Breast Cancer Research and Treatment

, Volume 130, Issue 2, pp 587–597 | Cite as

Risk factors by molecular subtypes of breast cancer across a population-based study of women 56 years or younger

  • Mia M. GaudetEmail author
  • Michael F. Press
  • Robert W. Haile
  • Charles F. Lynch
  • Sally L. Glaser
  • Joellen Schildkraut
  • Marilie D. Gammon
  • W. Douglas Thompson
  • Jonine L. Bernstein


Differences in incidence, prognosis, and treatment response suggest gene expression patterns may discern breast cancer subtypes with unique risk factor profiles; however, previous results were based predominantly on older women. In this study, we examined similar relationships in women ≤56 years, classified by immunohistochemical staining for estrogen receptor, progesterone receptor, and human epidermal growth factor receptor-2 for 890 breast cancer cases and 3,432 frequency-matched population-based controls. Odds ratios (OR) and 95% confidence intervals (CI) for tumor subtypes were calculated using multivariate polytomous regression models. A total of 455 (51.1%) tumors were considered luminal A, 72 (8.1%) luminal B, 117 (13.1%) non-luminal HER-2/neu+, and 246 (27.6%) triple negative. Triple negative tumors were associated with breast feeding duration (per 6 months: OR = 0.76, 95% CI 0.64–0.90). Among premenopausal women, increasing body size was more strongly associated with luminal B (OR = 1.73, 95% CI 1.07–2.77) and triple negative tumors (OR = 1.67, 95% CI 1.22–2.28). A history of benign breast disease was associated only with increased risk of luminal A tumors (OR = 1.89, 95% CI 1.43–2.50). A family history of breast cancer was a risk factor for luminal A tumors (OR = 1.93, 95% CI 1.38–2.70) regardless of age, and triple negative tumors with higher risks for women <45 (OR = 5.02, 95% CI 2.82–8.92; P for age interaction = 0.005). We found that little-to-no breastfeeding and high BMI were associated with increased risk of triple negative breast cancer. That some risk factors differ by molecular subtypes suggests etiologic heterogeneity in breast carcinogenesis among young women.


Breast cancer Estrogen receptor Progesterone receptor HER2 Risk factors 



The authors would like to thank Xiaolin Liang for her data management assistance, as well as Dr. Karen Petrosyan, Armine Arakelyan, Armen Gasparyan, and Ivonne Villalobos for technical assistance and data management for the ER, PR, and HER-2/neu assays. This study was supported by the U.S. National Cancer Institute grant (NCI 5R01CA064245).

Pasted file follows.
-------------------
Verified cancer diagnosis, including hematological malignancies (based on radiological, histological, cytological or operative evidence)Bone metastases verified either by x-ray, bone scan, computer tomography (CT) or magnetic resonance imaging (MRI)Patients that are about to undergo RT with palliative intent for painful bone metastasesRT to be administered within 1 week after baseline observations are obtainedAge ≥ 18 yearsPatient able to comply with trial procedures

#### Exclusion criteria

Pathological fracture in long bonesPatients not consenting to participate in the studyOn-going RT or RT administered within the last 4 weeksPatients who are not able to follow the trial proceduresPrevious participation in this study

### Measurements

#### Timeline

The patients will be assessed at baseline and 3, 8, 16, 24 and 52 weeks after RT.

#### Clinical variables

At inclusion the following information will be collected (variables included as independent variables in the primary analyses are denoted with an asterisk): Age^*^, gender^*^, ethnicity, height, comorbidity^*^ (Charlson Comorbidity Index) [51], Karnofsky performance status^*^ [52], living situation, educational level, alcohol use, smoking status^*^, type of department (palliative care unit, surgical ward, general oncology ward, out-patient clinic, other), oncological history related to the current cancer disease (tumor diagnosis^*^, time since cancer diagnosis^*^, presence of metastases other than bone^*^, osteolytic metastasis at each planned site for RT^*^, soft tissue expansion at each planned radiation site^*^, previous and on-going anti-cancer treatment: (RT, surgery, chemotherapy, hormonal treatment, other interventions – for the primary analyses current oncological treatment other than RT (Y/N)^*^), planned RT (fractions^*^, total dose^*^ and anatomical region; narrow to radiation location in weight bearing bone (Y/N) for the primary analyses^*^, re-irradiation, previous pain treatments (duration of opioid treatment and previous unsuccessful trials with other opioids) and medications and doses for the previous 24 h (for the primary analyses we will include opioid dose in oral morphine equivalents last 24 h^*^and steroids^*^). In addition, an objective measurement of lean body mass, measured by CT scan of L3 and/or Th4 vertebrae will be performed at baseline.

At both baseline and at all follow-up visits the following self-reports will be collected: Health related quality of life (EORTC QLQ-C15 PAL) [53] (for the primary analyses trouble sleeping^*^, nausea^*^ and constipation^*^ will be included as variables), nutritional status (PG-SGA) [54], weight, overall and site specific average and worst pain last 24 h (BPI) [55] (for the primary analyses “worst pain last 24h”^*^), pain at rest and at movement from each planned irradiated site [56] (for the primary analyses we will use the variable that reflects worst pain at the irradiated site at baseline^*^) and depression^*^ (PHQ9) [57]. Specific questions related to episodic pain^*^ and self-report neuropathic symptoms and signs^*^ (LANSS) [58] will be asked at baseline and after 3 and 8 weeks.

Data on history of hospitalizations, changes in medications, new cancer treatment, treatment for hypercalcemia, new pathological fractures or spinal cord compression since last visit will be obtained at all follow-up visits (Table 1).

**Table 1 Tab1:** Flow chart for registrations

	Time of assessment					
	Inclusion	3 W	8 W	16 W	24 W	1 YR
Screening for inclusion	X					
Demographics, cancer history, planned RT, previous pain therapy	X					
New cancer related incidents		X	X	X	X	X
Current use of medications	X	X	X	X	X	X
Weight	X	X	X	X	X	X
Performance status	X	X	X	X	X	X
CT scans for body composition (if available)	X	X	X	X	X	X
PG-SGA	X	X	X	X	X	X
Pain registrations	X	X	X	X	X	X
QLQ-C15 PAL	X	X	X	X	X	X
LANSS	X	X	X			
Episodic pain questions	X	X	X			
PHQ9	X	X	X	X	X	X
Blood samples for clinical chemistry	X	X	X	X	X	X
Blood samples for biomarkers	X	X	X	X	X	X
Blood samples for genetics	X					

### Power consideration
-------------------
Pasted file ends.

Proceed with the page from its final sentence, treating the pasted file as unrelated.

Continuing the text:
Conflict of interest


Supplementary material

10549_2011_1616_MOESM1_ESM.docx (23 kb)
Supplementary material 1 (DOCX 23 kb)


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Copyright information

© Springer Science+Business Media, LLC. 2011

Authors and Affiliations

  • Mia M. Gaudet
    • 1
    Email author
  • Michael F. Press
    • 2
  • Robert W. Haile
    • 3
  • Charles F. Lynch
    • 4
  • Sally L. Glaser
    • 5
    • 6
  • Joellen Schildkraut
    • 7
  • Marilie D. Gammon
    • 8
  • W. Douglas Thompson
    • 9
  • Jonine L. Bernstein
    • 10
  1. 1.Epidemiology Research ProgramAmerican Cancer SocietyAtlantaUSA
  2. 2.Department of Pathology, Keck School of MedicineUniversity of Southern CaliforniaLos AngelesUSA
  3. 3.Department of Preventative Medicine, Keck School of MedicineUniversity of Southern CaliforniaLos AngelesUSA
  4. 4.Department of EpidemiologyUniversity of IowaIowa CityUSA
  5. 5.Cancer Prevention Institute of California (Formerly the Northern California Cancer Center)FremontUSA
  6. 6.Department of Health Research and PolicyStanford UniversityStanfordUSA
  7. 7.Division of Prevention Research, Department of Community and Family MedicineThe Duke Comprehensive Cancer Center, Duke University Medical CenterDurhamUSA
  8. 8.Department of EpidemiologyUniversity of North Carolina at Chapel HillChapel HillUSA
  9. 9.Department of Applied Medical SciencesUniversity of Southern MainePortlandUSA
  10. 10.Department of Epidemiology and BiostatisticsMemorial Sloan-Kettering Cancer CenterNew YorkUSA

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